The communication discipline has a unique take on the intersection of sound and rhetoric that comes from the history of speech. While scholars of composition examined text as a way to understand sound and rhetoric, the legacy of public speaking teachers (who insisted that speech expressed something beyond the text itself) led to a foundational shift. Speech rhetoric gave birth to a new set of objects, research, and instruction around sound. The public conditions and topoi that help determine signal from noise create a robust area of study. While there are different avenues around how sound is known, each gets at this basic intersection of sound and the contingent of a civic movement that makes up the center of the communication discipline’s unique contribution to the interdisciplinary conversation on rhetoric. The unique configuration of sound and rhetoric that makes up speech was born from the history of communication studies. The vocality inherent in a speech of any form is about drawing relations together in time’s presence, something not captured by the metaphor of the text. Speech as metaphor gives rise to three facets of investigation into rhetoric. The first focuses on sound’s pre-symbolic and pre-cognitive influence on the listener. The second examines sound’s unique contributions to speechmaking from both the speaker’s perspective and the listener’s; it asks how sound serves as a resource for invention and what individual opportunities and constraints it produces. Lastly, the examination moves from individual to societal as speech becomes a mode for public advocacy and cultural exchange, adding to the broader conversation on rhetoric across disciplines.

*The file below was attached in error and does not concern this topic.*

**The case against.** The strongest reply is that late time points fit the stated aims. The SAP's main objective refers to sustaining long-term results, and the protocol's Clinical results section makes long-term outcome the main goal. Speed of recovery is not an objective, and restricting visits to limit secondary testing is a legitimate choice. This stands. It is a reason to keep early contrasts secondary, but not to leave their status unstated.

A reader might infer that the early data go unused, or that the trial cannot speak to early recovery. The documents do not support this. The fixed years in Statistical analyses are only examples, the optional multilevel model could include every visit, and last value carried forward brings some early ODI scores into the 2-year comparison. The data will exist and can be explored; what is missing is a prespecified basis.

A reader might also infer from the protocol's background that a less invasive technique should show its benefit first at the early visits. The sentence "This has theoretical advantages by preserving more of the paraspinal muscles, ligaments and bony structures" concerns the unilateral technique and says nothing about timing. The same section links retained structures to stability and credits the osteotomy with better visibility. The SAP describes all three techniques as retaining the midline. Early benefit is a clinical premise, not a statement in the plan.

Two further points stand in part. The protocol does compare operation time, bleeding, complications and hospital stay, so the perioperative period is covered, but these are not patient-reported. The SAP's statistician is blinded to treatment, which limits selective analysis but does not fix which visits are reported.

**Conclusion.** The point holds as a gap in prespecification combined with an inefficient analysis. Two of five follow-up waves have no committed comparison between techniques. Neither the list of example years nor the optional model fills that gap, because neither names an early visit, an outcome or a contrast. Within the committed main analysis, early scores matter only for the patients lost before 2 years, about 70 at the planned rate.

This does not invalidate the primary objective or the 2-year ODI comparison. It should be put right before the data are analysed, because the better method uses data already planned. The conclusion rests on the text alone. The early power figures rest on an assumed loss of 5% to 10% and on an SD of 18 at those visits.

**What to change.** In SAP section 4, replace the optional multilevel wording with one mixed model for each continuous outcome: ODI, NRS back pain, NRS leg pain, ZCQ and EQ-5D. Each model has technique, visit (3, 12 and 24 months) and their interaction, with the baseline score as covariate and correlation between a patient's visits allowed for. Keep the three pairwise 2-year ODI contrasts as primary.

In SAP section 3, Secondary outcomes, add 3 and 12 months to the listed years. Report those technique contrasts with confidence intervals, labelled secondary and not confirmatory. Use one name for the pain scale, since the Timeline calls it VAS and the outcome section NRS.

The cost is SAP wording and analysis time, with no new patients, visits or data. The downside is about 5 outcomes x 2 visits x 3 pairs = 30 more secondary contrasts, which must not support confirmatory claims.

Dawn Marie D. McIntosh